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By Bruce Pfadenhauer, Central Region Executive Director of Open Bible Churches

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March/April 2018 Print Message Cover

March/April 2018 Print Message Cover

Peter Mahoye Shandakwa and Sarah, his wife, have lived much of their lives on the run fleeing civil wars, surviving life in refugee camps, and enduring heart-wrenching separation. Yet Peter has never run from the vision and the call God placed on his heart as a young man.

Both Peter and Sarah, who have five biological children and three adopted children, were born and raised in the Democratic Republic of Congo (DR Congo). The DR Congo is a nation rich in natural resources; however, like many of the nations in central Africa, it has faced brutal civil wars.

After being educated as a teacher, Peter taught high school in Kiliba, Congo, for 11 years during which time he and Sarah were married. In 1993 Peter decided to receive training with the Red Cross. While pursuing this God spoke to him about going to Bible college and becoming a pastor.

When war broke out in 1996, Peter and his family fled to a refugee camp in the neighboring country of Tanzania. They remained there for two years and then returned to Kiliba while negotiations for peace were taking place. In a prayer group in 1997 someone spoke to Peter about leaving Congo someday, but never could he have imagined how that would come about.

From 2000 to 2003 Peter attended a Bible school in Kenya while his family remained in Congo. God gave him a vision about planting a church in every African nation. While he was away, the rest of his family moved to Uvira, a larger city nearby. Peter rejoined his family in Uvira in 2003. There he evangelized until he had enough people to begin a Bible study group that eventually became a church. He and Sarah also started an orphanage.

Sadly, Peter’s time together with his family was short lived. One year later a civil war broke out in Uvira. At that time churches were safe places, so a family from war-torn Rwanda came to the church for protection. However, warring rebels heard about the church protecting the family. Peter was forced to flee to neighboring Burundi for protection without saying goodbye to his family. His family escaped to the forest where Sarah cared for their children until a friend hid them for protection. Peter traveled around to neighboring countries but could not return to Congo as he would be killed. Finally the family fled to a refugee camp in neighboring Kenya on the borders of Kenya, Sudan, and Somalia, where Sarah and the children lived from 2006 until 2014.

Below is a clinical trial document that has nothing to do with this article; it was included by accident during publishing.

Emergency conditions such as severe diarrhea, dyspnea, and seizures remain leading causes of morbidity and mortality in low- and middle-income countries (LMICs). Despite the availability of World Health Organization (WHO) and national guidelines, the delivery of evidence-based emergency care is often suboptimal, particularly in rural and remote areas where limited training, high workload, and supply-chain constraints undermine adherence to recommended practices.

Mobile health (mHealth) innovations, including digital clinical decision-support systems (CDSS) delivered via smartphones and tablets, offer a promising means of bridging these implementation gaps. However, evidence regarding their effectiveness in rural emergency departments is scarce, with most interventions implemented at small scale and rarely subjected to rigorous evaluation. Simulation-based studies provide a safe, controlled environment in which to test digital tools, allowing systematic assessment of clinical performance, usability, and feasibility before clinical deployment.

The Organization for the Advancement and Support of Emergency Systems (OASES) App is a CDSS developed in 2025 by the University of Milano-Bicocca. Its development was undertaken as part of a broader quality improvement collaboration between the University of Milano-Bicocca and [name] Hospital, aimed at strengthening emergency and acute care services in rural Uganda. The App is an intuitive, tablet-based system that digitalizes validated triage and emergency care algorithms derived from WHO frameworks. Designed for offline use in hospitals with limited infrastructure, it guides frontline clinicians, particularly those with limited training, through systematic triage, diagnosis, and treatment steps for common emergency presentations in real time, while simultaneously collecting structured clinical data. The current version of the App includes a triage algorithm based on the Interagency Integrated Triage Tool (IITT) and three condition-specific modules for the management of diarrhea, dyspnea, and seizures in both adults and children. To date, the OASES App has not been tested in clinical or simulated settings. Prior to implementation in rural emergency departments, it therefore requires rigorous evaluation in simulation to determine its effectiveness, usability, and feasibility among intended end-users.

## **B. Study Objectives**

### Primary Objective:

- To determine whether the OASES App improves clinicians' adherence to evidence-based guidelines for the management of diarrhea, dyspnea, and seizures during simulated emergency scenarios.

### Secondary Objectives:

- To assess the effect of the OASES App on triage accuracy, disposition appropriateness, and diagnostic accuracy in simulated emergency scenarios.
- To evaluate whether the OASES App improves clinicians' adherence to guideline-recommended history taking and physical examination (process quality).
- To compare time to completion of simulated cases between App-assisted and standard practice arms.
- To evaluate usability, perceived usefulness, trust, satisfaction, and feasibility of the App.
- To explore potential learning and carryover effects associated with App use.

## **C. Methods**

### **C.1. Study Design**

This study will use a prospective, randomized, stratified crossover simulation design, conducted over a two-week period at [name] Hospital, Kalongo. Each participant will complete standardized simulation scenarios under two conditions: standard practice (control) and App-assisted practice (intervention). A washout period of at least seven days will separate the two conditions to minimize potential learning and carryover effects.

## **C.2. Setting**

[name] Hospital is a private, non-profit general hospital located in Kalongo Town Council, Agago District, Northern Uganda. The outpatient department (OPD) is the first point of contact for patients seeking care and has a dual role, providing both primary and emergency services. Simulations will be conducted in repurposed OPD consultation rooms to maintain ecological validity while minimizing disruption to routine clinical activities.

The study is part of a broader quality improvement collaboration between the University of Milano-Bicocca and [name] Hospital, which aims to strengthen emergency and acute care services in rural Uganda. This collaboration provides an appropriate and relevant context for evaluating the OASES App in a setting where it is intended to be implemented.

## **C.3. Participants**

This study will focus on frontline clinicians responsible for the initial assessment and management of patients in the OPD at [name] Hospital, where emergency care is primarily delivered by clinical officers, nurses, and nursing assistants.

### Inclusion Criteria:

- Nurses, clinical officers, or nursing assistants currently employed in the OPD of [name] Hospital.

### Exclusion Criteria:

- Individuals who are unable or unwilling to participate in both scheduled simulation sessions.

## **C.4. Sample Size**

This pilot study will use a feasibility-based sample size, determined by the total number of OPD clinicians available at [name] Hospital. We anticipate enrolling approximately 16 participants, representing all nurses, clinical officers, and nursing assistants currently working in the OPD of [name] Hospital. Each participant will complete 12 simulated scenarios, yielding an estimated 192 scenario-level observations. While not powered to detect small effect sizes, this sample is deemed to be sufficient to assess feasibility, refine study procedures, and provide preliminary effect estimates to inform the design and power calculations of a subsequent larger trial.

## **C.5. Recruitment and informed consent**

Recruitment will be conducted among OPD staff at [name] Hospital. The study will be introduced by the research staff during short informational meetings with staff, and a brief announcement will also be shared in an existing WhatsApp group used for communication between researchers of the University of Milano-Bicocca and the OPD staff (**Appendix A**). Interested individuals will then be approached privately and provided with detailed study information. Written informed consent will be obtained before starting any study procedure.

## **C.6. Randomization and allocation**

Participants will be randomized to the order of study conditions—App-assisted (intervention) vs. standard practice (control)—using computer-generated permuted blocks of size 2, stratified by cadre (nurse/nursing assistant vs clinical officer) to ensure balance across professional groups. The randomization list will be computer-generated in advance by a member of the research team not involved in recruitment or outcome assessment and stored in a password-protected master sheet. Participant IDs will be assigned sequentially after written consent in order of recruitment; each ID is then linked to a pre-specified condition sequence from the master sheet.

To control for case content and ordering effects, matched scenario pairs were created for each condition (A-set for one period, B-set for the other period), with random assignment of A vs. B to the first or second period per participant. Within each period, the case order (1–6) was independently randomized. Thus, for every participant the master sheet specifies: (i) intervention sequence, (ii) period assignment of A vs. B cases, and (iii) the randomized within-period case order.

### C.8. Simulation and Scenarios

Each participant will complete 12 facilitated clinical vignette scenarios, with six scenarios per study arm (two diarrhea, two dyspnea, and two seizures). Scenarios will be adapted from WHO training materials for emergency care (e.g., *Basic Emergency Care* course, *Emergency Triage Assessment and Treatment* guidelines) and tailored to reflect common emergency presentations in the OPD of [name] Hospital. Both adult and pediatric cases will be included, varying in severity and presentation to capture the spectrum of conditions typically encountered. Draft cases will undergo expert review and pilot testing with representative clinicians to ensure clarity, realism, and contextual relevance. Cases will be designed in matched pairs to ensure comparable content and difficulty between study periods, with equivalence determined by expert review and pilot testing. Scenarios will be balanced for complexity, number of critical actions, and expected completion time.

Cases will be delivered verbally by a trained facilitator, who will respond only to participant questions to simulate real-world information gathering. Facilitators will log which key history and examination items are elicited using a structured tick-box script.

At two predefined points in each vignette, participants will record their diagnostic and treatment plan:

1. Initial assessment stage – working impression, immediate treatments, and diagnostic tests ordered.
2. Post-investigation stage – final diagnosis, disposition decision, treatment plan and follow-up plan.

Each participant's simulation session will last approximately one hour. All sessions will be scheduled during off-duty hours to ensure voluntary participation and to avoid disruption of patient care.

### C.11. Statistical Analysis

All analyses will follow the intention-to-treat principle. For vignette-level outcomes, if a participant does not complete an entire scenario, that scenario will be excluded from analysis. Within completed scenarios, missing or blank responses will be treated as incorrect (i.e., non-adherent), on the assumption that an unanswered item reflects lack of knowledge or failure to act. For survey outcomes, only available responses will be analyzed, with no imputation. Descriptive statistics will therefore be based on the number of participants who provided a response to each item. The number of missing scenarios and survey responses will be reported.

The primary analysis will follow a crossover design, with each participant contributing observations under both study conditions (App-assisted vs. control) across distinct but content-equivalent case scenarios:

Education was challenging in the refugee camps, with 150-200 children in each class.

Education was challenging in the refugee camps, with 150-200 children in each class.

Conditions at the refugee camp were horrific. The weather was extremely hot and windy, making life in a tent difficult. (Eventually the family was able to move to a mud house, which was cooler.) The family had to defend themselves from scorpions, spiders, and snakes. Education was very poor, with 150 to 200 children in each class. Tribal wars within the camp broke out often.

For Sarah, living as a single mom and raising kids in the camp was an enormous burden. With no husband to protect her, simply obtaining food and water for the children was an overwhelming task. A group of men tried to sexually molest her, but thankfully she was able to run to the police for help. During all this time Sarah had no idea where Peter was, but she held onto her faith and believed that one day she would see him again.

Meanwhile Peter had no idea where his wife and children were. When he heard that he could go to the Burundi Embassy and request a visa to go to America, he did so. His request was granted and he arrived in Minneapolis, Minnesota, on March 6, 2005. He eventually relocated to Cedar Rapids, Iowa, where other Congolese refugees were gathering, and God gave him a vision to start a church there. He found a job assembling appliances at Whirlpool Corporation in nearby Amana, Iowa, and began to form a Congolese church in the area.

In 2006 Peter’s prayers were answered when he received an email from a friend informing him that his family was living in a refugee camp in Kenya. Then in 2007 a pastor friend made it possible for him to speak to his family. What a glorious moment!

Peter arranged to call his family weekly and to send them funds. (He kept all the phone cards he used to communicate with his family. They filled a whole bucket!)

In 2014 Sarah and the children relocated to Nairobi, Kenya. Although they lived in the dirty slums, conditions were better than in the refugee camp. There were fewer dangers and they had electricity and water.